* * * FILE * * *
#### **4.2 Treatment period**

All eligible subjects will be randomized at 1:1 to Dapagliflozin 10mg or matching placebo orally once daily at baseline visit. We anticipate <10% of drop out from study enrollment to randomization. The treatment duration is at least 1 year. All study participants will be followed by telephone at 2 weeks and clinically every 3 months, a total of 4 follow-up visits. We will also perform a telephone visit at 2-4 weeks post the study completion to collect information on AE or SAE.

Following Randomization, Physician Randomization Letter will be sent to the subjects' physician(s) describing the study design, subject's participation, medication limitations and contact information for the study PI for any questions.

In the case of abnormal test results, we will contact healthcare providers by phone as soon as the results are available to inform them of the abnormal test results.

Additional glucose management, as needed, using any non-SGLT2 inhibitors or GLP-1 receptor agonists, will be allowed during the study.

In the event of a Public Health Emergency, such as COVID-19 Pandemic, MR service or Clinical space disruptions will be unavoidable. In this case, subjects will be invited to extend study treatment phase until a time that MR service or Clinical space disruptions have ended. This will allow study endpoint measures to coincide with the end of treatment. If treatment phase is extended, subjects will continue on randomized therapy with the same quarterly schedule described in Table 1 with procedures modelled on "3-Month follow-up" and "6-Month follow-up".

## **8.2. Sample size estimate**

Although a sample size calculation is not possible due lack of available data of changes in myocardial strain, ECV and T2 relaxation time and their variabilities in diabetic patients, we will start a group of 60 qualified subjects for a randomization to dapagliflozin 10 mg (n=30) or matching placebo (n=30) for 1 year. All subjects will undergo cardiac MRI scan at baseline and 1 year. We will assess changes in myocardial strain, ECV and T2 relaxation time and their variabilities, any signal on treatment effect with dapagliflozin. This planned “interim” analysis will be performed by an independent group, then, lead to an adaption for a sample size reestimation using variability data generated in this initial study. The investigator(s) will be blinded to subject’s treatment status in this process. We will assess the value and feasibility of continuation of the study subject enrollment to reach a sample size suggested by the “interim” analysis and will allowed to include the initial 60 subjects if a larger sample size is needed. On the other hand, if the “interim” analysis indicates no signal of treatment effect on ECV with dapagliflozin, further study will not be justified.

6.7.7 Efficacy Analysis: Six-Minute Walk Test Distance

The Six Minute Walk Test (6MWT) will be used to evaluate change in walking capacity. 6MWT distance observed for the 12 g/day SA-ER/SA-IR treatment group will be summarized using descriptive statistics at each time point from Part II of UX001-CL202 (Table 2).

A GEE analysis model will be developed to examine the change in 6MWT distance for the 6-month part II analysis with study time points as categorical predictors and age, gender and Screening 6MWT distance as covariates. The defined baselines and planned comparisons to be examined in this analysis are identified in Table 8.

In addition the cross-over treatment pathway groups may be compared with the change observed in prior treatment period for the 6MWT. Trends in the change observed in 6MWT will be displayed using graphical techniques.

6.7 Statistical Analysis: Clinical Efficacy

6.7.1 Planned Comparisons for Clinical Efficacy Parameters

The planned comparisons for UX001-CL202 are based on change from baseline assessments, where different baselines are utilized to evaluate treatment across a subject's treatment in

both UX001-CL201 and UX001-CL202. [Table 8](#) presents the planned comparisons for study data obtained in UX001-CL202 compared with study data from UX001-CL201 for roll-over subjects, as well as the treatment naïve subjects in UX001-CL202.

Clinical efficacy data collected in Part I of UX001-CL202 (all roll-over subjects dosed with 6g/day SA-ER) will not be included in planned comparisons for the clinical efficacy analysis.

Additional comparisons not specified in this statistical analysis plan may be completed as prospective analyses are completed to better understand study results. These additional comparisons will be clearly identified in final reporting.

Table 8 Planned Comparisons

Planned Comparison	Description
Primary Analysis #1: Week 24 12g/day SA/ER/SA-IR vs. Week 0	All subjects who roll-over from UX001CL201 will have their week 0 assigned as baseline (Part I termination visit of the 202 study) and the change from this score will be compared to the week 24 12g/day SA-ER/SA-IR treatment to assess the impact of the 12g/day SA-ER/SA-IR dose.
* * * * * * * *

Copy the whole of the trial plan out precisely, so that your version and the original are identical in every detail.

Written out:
#### **4.2 Treatment period**

All eligible subjects will be randomized at 1:1 to Dapagliflozin 10mg or matching placebo orally once daily at baseline visit. We anticipate <10% of drop out from study enrollment to randomization. The treatment duration is at least 1 year. All study participants will be followed by telephone at 2 weeks and clinically every 3 months, a total of 4 follow-up visits. We will also perform a telephone visit at 2-4 weeks post the study completion to collect information on AE or SAE.

Following Randomization, Physician Randomization Letter will be sent to the subjects' physician(s) describing the study design, subject's participation, medication limitations and contact information for the study PI for any questions.

In the case of abnormal test results, we will contact healthcare providers by phone as soon as the results are available to inform them of the abnormal test results.

Additional glucose management, as needed, using any non-SGLT2 inhibitors or GLP-1 receptor agonists, will be allowed during the study.

In the event of a Public Health Emergency, such as COVID-19 Pandemic, MR service or Clinical space disruptions will be unavoidable. In this case, subjects will be invited to extend study treatment phase until a time that MR service or Clinical space disruptions have ended. This will allow study endpoint measures to coincide with the end of treatment. If treatment phase is extended, subjects will continue on randomized therapy with the same quarterly schedule described in Table 1 with procedures modelled on "3-Month follow-up" and "6-Month follow-up".

## **8.2. Sample size estimate**

Although a sample size calculation is not possible due lack of available data of changes in myocardial strain, ECV and T2 relaxation time and their variabilities in diabetic patients, we will start a group of 60 qualified subjects for a randomization to dapagliflozin 10 mg (n=30) or matching placebo (n=30) for 1 year. All subjects will undergo cardiac MRI scan at baseline and 1 year. We will assess changes in myocardial strain, ECV and T2 relaxation time and their variabilities, any signal on treatment effect with dapagliflozin. This planned “interim” analysis will be performed by an independent group, then, lead to an adaption for a sample size reestimation using variability data generated in this initial study. The investigator(s) will be blinded to subject’s treatment status in this process. We will assess the value and feasibility of continuation of the study subject enrollment to reach a sample size suggested by the “interim” analysis and will allowed to include the initial 60 subjects if a larger sample size is needed. On the other hand, if the “interim” analysis indicates no signal of treatment effect on ECV with dapagliflozin, further study will not be justified.

6.7.7 Efficacy Analysis: Six-Minute Walk Test Distance

The Six Minute Walk Test (6MWT) will be used to evaluate change in walking capacity. 6MWT distance observed for the 12 g/day SA-ER/SA-IR treatment group will be summarized using descriptive statistics at each time point from Part II of UX001-CL202 (Table 2).

A GEE analysis model will be developed to examine the change in 6MWT distance for the 6-month part II analysis with study time points as categorical predictors and age, gender and Screening 6MWT distance as covariates. The defined baselines and planned comparisons to be examined in this analysis are identified in Table 8.

In addition the cross-over treatment pathway groups may be compared with the change observed in prior treatment period for the 6MWT. Trends in the change observed in 6MWT will be displayed using graphical techniques.

6.7 Statistical Analysis: Clinical Efficacy

6.7.1 Planned Comparisons for Clinical Efficacy Parameters

The planned comparisons for UX001-CL202 are based on change from baseline assessments, where different baselines are utilized to evaluate treatment across a subject's treatment in

both UX001-CL201 and UX001-CL202. [Table 8](#) presents the planned comparisons for study data obtained in UX001-CL202 compared with study data from UX001-CL201 for roll-over subjects, as well as the treatment naïve subjects in UX001-CL202.

Clinical efficacy data collected in Part I of UX001-CL202 (all roll-over subjects dosed with 6g/day SA-ER) will not be included in planned comparisons for the clinical efficacy analysis.

Additional comparisons not specified in this statistical analysis plan may be completed as prospective analyses are completed to better understand study results. These additional comparisons will be clearly identified in final reporting.

Table 8 Planned Comparisons

Planned Comparison	Description
Primary Analysis #1: Week 24 12g/day SA/ER/SA-IR vs. Week 0	All subjects who roll-over from UX001CL201 will have their week 0 assigned as baseline (Part I termination visit of the 202 study) and the change from this score will be compared to the week 24 12g/day SA-ER/SA-IR treatment to assess the impact of the 12g/day SA-ER/SA-IR dose.